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Title: Agrarian individualism and collective practices : the fate of common land in the department of the Gard, 1770-1819
Author: Plack, Noelle Lisa.
Awarding Body: University of Birmingham
Current Institution: University of Birmingham
Date of Award: 2003
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This thesis examines the impact of five major legislative acts regarding common land in the department of the Gard, southern France, from 1770 to 1819. Its purpose is to discover what the effects of Ancien Regime, Revolutionary, Napoleonic and finally Restoration attempts to clear, partition, lease or sell common land were in this department. During the final decades of the old regime, Physiocrat and Agronome ministers tried to ameliorate France's agrarian economy by pursuing various schemes of improvement. The clearance and cultivation of common land was one such scheme as these lands were viewed as unproductive and the collective nature of their tenure was considered antiquated. This trend of encouraging the individual appropriation of the commons continued during the Revolution with the egalitarian partition law of 10 June 1793. Napoleonic and Restoration legislative measures also removed common land from the public domain either through leasing or sale. The combined impact of these laws was significant as at least 40% of all communes in Gard were affected by one or more of these measures. The individual appropriation of common land during this period seems to have strengthened small peasant proprietorship in the region. These petits proprietors instituted both subsistence-based polyculture and more commercialized viticulture on their newly appropriated plots.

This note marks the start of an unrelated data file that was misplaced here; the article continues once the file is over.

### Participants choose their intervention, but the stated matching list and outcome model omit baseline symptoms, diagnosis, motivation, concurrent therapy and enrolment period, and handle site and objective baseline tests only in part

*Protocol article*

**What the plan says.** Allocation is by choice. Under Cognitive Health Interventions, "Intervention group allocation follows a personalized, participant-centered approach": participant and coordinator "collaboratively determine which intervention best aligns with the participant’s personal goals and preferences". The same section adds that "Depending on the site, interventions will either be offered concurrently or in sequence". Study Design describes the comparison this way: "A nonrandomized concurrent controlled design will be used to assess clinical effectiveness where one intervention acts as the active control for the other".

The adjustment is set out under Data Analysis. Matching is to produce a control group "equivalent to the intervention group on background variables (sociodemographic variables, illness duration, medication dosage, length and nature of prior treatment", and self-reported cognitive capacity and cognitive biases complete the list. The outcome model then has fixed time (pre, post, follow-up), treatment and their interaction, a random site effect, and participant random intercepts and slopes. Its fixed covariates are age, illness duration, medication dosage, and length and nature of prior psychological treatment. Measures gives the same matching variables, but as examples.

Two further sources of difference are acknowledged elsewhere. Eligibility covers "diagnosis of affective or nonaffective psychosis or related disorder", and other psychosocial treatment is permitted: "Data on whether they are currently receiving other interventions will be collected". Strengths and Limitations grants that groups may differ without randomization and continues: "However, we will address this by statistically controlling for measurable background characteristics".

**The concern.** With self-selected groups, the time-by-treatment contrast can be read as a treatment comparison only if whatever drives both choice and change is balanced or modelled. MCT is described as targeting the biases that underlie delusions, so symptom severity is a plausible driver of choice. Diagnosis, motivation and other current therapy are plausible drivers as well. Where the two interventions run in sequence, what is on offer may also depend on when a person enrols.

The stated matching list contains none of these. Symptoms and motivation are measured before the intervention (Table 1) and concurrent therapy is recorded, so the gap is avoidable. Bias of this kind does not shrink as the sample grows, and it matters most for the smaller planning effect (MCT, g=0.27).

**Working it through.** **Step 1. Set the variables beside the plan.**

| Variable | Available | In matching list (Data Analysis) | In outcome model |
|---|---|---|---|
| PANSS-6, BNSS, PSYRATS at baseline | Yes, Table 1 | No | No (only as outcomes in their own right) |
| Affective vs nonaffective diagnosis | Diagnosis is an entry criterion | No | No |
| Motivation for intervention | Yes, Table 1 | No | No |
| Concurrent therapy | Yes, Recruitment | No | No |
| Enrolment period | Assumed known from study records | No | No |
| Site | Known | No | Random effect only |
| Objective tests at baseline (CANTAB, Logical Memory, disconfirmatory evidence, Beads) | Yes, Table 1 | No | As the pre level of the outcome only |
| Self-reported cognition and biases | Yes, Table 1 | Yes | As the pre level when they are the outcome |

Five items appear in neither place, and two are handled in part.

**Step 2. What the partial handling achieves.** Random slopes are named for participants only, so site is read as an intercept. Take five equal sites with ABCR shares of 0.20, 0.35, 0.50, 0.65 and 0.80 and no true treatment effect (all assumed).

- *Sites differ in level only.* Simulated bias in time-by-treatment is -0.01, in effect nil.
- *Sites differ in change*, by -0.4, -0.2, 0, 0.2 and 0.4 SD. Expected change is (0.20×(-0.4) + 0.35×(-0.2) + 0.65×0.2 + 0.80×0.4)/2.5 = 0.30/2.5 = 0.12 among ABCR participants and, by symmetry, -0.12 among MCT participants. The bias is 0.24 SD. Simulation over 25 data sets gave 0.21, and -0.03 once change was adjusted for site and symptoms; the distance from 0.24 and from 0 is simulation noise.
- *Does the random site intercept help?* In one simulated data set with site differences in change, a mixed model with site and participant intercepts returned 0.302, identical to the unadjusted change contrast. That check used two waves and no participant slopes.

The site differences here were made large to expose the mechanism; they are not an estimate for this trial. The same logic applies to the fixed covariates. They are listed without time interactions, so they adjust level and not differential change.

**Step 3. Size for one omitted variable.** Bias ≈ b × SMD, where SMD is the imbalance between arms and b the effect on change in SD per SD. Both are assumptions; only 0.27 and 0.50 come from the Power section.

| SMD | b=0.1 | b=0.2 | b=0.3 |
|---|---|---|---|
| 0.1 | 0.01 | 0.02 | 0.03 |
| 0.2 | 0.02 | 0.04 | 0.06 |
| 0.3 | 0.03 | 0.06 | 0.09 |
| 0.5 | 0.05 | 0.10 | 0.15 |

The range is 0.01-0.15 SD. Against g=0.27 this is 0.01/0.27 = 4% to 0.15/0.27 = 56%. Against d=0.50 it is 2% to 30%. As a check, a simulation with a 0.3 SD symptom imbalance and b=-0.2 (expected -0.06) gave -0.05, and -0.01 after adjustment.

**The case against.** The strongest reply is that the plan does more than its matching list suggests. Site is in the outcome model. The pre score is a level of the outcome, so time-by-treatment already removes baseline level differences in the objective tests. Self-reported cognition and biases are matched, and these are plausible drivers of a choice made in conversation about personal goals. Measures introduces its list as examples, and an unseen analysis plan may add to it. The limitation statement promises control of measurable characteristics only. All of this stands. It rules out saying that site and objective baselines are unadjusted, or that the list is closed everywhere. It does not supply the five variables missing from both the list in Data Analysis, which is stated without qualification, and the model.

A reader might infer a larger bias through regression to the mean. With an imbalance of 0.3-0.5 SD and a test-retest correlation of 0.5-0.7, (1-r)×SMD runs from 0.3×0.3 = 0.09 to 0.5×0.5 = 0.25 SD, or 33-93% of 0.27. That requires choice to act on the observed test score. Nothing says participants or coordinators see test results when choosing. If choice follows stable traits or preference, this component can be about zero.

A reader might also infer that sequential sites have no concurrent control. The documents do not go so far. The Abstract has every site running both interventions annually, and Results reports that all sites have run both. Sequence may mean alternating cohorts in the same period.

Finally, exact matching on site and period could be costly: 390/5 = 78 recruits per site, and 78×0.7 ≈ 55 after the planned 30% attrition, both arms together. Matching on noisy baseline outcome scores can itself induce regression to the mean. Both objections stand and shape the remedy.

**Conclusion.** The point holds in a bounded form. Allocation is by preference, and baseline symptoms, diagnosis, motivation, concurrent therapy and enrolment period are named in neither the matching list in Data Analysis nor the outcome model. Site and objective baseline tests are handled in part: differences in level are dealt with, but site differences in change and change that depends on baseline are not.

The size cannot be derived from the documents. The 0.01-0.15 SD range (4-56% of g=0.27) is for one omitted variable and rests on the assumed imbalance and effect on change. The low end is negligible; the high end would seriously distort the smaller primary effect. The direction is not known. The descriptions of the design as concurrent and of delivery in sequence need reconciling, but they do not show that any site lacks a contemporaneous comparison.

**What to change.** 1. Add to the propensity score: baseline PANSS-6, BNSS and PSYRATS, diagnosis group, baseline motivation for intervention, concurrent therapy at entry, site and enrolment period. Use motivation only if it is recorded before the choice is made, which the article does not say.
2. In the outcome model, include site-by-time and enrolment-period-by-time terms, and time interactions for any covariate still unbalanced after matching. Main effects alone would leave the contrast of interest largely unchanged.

Supervisor: Not available Sponsor: Not available
Qualification Name: Thesis (Ph.D.) Qualification Level: Doctoral
EThOS ID:  DOI: Not available